Autonomous, light-duty trucks can now be used for commercial purposes on public roads in California. The state’s Department of Motor Vehicles announced the proposal Tuesday, which outlines a permitting process for companies wishing to test or deploy driverless trucks for commercial use.
The new rule, which was first proposed in April 2019, only applies to autonomous vehicles weighing less than 10,001 pounds. That means only Class 1 and 2 trucks — which include minivans, pickup trucks, utility vans, and step vans — can receive permits for testing and commercial deliveries under the rule.
All vehicles in Class 3 through 8 that weigh more than 10,001 pounds — which include walk-in delivery trucks, semi trucks, buses, and heavy-duty construction vehicles — are not allowed under this permitting system.
This is sure to come as welcome news to those companies that are focused on grocery and package deliveries rather than passenger ride-hailing. Nuro, a self-driving delivery startup with pilot programs in Arizona and Texas, said it would apply for a permit to begin testing its autonomous delivery vehicles in California.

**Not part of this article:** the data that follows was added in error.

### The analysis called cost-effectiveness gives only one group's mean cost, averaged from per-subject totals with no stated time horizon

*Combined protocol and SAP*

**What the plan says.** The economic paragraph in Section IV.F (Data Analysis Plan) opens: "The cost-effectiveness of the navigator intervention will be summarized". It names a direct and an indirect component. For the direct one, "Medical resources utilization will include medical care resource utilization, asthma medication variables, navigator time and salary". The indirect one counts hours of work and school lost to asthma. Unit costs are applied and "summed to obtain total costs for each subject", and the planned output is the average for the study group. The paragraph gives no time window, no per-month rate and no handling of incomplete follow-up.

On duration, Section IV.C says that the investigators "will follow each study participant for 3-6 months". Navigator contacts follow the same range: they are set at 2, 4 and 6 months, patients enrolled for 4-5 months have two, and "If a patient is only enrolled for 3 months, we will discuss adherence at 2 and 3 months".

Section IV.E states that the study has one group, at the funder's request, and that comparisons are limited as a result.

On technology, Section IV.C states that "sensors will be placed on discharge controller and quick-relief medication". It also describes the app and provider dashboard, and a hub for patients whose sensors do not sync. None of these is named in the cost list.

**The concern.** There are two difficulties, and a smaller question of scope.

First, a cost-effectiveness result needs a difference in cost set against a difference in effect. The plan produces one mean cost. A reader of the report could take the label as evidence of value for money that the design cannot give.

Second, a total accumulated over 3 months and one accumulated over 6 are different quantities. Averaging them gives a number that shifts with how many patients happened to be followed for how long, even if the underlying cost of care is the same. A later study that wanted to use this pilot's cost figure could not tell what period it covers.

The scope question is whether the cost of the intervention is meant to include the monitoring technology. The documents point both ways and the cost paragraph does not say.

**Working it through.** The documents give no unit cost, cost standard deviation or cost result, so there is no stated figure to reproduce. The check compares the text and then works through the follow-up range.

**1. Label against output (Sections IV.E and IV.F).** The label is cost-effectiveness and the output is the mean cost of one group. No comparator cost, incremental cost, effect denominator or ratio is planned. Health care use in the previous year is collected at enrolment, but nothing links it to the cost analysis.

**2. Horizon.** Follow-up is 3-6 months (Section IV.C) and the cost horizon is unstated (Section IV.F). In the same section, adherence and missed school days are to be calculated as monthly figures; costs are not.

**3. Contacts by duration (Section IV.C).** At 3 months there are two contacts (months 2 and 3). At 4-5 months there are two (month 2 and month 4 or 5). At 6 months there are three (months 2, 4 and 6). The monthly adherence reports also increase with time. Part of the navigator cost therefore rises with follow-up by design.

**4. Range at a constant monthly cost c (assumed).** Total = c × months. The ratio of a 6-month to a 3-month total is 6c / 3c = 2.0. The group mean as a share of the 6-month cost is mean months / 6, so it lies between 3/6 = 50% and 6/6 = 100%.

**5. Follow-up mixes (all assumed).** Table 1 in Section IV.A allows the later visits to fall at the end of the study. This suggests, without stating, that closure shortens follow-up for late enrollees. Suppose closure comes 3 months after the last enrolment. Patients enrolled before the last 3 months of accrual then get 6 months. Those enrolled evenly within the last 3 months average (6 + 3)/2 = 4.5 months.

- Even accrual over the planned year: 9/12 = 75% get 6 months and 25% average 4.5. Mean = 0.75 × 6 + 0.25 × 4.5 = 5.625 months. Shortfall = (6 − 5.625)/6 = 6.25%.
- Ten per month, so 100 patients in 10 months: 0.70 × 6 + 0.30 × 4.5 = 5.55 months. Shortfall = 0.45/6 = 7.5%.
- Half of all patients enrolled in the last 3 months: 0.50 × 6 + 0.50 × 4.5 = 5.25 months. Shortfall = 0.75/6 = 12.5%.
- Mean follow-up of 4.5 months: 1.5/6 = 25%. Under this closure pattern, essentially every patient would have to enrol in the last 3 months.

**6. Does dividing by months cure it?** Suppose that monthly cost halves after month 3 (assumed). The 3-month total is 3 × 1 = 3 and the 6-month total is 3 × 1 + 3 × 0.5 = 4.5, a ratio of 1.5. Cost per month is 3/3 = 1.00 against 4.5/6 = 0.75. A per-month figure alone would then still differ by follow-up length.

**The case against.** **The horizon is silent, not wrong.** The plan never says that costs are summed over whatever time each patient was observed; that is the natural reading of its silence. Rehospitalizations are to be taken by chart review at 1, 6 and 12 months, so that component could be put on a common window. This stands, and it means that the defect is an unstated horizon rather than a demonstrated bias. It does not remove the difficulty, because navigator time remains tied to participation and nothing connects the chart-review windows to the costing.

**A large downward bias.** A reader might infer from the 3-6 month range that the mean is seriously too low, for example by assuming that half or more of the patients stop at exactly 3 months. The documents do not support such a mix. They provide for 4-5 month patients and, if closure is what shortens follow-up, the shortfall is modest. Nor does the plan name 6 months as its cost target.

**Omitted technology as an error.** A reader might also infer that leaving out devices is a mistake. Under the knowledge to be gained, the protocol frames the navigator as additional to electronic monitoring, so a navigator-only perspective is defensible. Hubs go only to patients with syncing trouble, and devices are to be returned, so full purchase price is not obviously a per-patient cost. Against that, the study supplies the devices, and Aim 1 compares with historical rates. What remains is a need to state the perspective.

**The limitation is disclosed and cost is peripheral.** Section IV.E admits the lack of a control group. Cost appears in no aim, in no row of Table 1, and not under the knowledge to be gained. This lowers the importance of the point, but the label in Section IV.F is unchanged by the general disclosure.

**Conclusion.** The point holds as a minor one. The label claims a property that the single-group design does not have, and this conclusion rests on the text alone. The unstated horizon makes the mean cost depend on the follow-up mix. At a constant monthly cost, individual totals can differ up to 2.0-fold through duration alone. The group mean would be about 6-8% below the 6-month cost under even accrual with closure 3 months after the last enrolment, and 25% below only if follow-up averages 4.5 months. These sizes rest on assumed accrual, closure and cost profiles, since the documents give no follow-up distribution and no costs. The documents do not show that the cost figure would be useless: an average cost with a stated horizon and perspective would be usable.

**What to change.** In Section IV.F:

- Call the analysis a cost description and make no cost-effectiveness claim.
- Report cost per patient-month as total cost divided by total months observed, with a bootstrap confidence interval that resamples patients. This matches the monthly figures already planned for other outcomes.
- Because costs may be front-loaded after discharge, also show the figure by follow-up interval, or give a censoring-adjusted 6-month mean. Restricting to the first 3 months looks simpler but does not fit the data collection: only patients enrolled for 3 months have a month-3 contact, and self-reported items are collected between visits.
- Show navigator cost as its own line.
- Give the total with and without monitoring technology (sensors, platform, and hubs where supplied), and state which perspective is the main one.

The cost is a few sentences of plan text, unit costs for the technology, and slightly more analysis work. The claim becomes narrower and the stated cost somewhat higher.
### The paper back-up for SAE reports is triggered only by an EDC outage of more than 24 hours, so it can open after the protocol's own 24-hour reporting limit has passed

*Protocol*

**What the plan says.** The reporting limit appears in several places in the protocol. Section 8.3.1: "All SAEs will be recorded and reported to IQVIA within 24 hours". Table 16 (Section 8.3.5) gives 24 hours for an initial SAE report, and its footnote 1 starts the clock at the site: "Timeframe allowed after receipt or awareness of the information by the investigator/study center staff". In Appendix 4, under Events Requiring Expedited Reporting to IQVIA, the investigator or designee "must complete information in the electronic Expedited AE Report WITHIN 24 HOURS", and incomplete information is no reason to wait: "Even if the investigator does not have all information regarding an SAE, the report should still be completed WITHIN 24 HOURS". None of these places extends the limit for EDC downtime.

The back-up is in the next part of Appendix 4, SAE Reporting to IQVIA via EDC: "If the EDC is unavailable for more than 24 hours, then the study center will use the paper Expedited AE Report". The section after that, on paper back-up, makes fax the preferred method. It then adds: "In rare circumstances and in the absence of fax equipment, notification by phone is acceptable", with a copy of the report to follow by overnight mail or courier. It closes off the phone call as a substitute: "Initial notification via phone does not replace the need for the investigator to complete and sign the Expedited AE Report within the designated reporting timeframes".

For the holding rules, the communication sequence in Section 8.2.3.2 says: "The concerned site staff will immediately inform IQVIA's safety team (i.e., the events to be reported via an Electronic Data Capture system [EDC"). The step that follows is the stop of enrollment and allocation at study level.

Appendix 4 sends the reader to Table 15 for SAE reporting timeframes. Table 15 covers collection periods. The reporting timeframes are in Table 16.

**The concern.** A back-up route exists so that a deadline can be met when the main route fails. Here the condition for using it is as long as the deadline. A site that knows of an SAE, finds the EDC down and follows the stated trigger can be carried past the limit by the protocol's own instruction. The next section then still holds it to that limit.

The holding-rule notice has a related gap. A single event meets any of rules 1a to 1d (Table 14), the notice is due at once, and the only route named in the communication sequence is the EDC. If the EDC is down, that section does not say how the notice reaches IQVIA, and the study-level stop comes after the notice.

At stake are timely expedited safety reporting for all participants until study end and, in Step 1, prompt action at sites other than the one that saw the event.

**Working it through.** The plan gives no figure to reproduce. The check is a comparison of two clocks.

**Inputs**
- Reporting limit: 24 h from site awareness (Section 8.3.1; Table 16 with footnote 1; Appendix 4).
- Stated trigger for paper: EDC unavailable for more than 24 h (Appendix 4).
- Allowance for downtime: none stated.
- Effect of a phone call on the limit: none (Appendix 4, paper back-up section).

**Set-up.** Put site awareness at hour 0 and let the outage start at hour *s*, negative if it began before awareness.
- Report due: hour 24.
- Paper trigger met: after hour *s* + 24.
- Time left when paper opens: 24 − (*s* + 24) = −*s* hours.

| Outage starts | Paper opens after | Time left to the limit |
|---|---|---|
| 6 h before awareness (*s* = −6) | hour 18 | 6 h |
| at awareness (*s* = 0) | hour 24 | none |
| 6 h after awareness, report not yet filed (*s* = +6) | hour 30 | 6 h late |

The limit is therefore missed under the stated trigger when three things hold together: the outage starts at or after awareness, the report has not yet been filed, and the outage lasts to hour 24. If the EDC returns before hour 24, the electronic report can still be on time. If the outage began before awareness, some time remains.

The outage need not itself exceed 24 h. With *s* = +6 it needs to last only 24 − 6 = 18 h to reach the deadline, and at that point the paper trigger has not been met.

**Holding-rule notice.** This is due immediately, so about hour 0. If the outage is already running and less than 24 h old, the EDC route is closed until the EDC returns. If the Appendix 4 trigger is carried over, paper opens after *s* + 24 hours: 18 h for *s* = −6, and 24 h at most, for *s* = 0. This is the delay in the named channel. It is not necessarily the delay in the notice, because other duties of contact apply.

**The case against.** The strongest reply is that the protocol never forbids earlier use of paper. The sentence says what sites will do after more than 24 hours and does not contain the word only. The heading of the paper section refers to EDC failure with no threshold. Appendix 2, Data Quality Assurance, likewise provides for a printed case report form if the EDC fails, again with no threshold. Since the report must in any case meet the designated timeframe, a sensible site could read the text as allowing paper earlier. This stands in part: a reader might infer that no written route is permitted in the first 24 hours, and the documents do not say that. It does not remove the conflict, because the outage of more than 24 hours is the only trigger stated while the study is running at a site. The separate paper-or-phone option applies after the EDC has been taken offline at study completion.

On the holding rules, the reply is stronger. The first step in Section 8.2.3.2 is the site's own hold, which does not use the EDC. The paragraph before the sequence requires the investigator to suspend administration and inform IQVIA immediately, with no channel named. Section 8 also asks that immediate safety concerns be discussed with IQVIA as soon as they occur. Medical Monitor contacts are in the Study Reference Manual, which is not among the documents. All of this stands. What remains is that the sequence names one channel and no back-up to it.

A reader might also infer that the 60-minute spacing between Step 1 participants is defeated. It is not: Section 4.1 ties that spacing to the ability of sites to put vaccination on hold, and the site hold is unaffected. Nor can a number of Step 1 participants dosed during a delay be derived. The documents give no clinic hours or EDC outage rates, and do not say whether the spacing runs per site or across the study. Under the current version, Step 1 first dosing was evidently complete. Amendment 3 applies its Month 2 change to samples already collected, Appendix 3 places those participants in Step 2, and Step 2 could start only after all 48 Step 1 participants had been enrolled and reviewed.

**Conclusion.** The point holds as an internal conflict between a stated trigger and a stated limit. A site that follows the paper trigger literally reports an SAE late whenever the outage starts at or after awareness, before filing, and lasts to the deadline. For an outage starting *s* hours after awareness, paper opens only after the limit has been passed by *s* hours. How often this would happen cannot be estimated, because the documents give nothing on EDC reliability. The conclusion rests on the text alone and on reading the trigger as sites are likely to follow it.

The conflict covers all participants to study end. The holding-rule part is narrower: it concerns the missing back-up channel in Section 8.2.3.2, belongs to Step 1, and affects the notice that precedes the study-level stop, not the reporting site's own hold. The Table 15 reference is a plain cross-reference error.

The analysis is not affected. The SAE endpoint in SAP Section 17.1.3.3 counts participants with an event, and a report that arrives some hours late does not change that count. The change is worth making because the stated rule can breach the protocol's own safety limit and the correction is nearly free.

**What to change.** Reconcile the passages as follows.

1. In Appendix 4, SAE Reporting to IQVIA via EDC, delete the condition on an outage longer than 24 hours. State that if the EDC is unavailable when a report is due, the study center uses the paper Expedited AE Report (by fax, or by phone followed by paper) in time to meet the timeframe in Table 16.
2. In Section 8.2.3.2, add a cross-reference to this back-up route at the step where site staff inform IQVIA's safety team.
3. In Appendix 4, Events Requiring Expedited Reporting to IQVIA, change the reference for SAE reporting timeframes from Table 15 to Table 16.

California is a hotbed for autonomous vehicle testing, so changes made to the state’s rules governing these tests are followed closely by companies, like General Motors, Alphabet’s Waymo, and Uber, that are developing fleets of self-driving cars for public use.
There are currently 65 companies permitted and over 670 autonomous vehicles that are licensed with the DMV, officials say. Waymo is the only company with a permit to test fully driverless vehicles — which means vehicles without human safety drivers behind the steering wheel — on public roads. (AutoX, a Chinese company, recently applied for a driverless permit, but has yet to be approved.)